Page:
Gina: Right. People usually prefer to meet indoors, for example at somebody's place, at a restaurant, Cafe, at the cinema or a theater.
Frank: One nice outdoor activity during these cold months, is to visit the Weihnachtsmärkte, Germany's Christmas markets.
Gina: During summertime however, a popular pastime is to sit outside at cafes or restaurants in the afternoon or at night.
Frank: Going out in Germany is pretty fun!
Gina: It sounds like it!
VOCAB LIST
Frank: Freund [natural native speed]
Gina: friend
Frank: Freund [slowly - broken down by syllable]
Frank: Freund [natural native speed]
Frank: jetzt [natural native speed]
Gina: now
Frank: jetzt [slowly - broken down by syllable]
Frank: jetzt [natural native speed]
Frank: spielen [natural native speed]
Gina: to play
Frank: spielen [slowly - broken down by syllable]
Frank: spielen [natural native speed]
Frank: klingen [natural native speed]
Gina: to sound
Frank: klingen [slowly - broken down by syllable]
Frank: klingen [natural native speed]
Frank: machen [natural native speed]
Gina: to make, to do
Frank: machen [slowly - broken down by syllable]
Frank: machen [natural native speed]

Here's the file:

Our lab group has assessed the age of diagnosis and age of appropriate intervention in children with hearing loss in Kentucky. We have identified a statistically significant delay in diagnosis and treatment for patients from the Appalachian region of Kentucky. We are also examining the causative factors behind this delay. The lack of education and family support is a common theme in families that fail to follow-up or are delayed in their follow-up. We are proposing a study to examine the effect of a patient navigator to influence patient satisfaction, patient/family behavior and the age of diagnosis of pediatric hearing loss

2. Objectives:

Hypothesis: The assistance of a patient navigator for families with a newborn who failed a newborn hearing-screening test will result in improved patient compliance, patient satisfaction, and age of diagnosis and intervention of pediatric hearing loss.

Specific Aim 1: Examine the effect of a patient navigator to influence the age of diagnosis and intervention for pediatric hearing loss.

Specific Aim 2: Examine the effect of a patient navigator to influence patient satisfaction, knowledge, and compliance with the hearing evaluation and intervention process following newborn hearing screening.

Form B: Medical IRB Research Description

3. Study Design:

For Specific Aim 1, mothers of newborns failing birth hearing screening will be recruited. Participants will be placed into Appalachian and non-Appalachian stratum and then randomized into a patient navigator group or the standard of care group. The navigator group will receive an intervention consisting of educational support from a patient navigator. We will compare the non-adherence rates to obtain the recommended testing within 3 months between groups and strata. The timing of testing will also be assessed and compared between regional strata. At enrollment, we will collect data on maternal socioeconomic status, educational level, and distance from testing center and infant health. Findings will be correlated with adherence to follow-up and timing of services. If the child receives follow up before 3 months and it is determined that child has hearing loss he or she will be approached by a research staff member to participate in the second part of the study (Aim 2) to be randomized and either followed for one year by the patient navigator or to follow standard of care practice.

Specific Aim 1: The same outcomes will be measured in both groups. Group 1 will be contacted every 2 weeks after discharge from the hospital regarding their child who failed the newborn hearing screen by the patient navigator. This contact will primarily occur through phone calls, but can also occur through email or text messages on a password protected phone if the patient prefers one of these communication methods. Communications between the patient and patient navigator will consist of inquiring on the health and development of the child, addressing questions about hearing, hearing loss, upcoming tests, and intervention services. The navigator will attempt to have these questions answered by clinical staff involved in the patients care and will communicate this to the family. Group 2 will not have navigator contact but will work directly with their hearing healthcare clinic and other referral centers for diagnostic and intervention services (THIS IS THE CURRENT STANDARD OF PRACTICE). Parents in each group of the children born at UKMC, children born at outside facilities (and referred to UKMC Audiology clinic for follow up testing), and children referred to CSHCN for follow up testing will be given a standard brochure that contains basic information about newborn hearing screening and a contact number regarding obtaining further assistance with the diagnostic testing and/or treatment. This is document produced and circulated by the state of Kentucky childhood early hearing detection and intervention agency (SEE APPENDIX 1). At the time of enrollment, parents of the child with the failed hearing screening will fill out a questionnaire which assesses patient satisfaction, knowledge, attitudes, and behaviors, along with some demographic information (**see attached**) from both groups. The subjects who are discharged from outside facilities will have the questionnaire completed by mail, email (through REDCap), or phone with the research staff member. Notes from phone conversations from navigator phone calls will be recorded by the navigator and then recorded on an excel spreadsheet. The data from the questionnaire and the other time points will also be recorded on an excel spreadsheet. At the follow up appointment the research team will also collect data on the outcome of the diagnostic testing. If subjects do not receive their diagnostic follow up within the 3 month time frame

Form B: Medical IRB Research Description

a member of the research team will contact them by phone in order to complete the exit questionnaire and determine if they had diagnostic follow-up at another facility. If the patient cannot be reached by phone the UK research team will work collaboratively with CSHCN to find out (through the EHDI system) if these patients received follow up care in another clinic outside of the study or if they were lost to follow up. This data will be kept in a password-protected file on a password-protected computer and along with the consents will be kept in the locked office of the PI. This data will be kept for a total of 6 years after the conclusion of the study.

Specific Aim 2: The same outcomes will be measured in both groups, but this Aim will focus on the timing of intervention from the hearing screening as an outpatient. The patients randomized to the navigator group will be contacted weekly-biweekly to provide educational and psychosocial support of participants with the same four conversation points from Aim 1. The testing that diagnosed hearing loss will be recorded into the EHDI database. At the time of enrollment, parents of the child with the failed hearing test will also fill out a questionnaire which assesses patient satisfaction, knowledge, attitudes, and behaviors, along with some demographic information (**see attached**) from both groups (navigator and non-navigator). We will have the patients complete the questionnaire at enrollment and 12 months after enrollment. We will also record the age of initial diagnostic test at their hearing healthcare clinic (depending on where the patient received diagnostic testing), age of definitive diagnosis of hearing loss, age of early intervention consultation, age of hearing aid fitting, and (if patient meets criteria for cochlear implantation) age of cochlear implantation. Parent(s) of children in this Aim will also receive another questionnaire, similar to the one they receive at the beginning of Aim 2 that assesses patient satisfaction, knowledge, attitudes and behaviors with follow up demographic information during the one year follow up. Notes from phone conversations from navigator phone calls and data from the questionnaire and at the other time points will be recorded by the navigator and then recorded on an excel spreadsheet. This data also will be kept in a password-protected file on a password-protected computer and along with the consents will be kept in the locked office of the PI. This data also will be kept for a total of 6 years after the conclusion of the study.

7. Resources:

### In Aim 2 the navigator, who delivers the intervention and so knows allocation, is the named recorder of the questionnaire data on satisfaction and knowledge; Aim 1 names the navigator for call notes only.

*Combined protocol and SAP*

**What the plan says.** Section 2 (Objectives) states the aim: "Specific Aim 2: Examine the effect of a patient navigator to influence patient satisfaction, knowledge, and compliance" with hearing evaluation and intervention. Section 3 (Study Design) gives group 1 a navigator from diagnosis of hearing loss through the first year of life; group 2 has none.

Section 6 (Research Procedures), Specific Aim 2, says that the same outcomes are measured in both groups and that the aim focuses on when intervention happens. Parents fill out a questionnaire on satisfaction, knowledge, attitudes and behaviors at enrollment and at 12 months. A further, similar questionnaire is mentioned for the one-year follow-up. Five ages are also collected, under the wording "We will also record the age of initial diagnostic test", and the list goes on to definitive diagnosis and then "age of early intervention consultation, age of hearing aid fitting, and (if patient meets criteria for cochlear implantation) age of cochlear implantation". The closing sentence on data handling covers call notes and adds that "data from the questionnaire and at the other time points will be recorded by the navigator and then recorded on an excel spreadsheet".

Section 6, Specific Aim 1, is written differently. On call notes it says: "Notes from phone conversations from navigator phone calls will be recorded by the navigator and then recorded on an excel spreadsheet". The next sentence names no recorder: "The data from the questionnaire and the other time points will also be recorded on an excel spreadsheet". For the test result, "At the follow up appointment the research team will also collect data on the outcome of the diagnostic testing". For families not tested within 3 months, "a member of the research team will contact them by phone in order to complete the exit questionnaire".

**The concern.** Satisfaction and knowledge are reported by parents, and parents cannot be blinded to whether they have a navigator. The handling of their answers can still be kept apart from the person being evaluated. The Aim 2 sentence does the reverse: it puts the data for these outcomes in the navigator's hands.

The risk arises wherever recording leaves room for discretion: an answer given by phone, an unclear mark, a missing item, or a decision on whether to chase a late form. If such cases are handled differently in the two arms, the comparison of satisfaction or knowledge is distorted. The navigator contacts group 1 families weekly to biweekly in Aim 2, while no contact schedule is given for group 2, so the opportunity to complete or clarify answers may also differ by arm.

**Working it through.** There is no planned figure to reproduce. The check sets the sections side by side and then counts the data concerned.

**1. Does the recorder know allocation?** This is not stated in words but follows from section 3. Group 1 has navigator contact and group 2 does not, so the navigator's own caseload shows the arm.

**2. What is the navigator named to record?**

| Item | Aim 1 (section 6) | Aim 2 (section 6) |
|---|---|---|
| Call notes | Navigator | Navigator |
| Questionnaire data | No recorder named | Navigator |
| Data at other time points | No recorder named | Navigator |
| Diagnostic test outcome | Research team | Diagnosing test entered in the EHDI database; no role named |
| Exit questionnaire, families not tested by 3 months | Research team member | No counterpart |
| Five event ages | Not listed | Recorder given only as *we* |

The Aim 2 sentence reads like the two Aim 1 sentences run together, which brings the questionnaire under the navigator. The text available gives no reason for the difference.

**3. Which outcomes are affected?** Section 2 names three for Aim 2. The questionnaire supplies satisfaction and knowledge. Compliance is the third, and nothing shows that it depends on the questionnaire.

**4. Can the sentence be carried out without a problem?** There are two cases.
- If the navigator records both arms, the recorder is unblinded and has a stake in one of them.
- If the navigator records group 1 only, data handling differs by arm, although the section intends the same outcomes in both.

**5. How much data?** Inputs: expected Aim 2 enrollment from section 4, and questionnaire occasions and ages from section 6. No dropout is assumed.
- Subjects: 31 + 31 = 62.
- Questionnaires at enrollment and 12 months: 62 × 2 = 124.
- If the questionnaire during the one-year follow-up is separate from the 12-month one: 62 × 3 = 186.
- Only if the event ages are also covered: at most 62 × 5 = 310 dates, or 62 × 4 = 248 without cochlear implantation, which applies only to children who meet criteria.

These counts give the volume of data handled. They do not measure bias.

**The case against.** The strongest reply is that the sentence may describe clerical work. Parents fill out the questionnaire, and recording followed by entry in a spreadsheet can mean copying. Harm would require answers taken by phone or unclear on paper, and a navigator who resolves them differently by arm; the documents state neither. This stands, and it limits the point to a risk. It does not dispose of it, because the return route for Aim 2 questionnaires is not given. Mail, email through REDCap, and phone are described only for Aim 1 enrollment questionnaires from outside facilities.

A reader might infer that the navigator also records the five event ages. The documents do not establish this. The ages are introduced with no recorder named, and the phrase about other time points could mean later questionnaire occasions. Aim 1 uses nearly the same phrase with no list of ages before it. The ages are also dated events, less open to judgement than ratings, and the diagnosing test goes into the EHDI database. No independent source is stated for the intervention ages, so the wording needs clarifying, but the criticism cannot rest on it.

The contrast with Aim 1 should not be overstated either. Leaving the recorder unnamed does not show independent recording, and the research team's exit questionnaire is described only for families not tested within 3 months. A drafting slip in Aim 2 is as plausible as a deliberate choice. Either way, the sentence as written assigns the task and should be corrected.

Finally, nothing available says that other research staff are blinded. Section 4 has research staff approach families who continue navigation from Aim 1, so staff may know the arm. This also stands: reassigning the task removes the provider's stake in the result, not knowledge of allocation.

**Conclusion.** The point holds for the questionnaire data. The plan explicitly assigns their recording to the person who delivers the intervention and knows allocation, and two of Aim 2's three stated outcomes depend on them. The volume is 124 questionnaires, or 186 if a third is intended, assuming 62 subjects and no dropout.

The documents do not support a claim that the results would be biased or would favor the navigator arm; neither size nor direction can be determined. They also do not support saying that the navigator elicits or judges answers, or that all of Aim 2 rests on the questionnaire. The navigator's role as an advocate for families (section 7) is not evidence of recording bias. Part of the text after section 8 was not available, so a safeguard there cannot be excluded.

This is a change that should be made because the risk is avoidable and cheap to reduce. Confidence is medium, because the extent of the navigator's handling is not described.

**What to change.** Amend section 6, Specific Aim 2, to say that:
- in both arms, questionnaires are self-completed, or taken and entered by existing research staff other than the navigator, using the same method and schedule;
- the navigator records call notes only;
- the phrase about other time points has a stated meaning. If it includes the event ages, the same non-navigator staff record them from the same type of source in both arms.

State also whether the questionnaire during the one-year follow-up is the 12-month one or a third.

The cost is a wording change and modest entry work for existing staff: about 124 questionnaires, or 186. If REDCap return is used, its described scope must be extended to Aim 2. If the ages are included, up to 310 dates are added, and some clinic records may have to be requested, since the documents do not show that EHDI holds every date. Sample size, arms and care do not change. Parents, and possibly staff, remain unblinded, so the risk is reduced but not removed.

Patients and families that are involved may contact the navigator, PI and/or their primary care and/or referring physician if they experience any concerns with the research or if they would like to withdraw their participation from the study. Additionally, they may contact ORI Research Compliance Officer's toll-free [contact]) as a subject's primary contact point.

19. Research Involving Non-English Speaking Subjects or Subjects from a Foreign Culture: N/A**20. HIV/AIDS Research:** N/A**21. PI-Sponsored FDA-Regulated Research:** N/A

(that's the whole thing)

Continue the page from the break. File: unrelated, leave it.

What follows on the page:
Frank: fahren [natural native speed]
Gina: to drive, to ride a vehicle as a passenger, to go (but not by foot)
Frank: fahren [slowly - broken down by syllable]
Frank: fahren [natural native speed]
Frank: vorhaben [natural native speed]
Gina: to plan, to intend
Frank: vorhaben [slowly - broken down by syllable]
Frank: vorhaben [natural native speed]
Frank: wohin [natural native speed]
Gina: where to
Frank: wohin [slowly - broken down by syllable]
Frank: wohin [natural native speed]
Frank: heute [natural native speed]
Gina: today
Frank: heute [slowly - broken down by syllable]
Frank: heute [natural native speed]
Frank: Haus [natural native speed]
Gina: house
Frank: Haus [slowly - broken down by syllable]
Frank: Haus [natural native speed]
KEY VOCAB AND PHRASES
Gina: Let’s take a closer look at the usage of some of the words and phrases from this lesson.
Frank: The first phrase we’ll look at is nach Hause.
Gina: “going home.” It’s a combination of
Frank: nach.
Gina: “to”, and
Frank: Haus
Gina: “house” which implies your own house, or your home.
Frank: Interestingly, the word Hause ending in the letter “e” is a relic of old times, when certain prepositions required words to add an “e”. This is no longer done today, but it still remains in the expression nach Hause.
Gina: So, it is actually an expression from old German.
Frank: That’s right, Gina. Okay, next up is vorhaben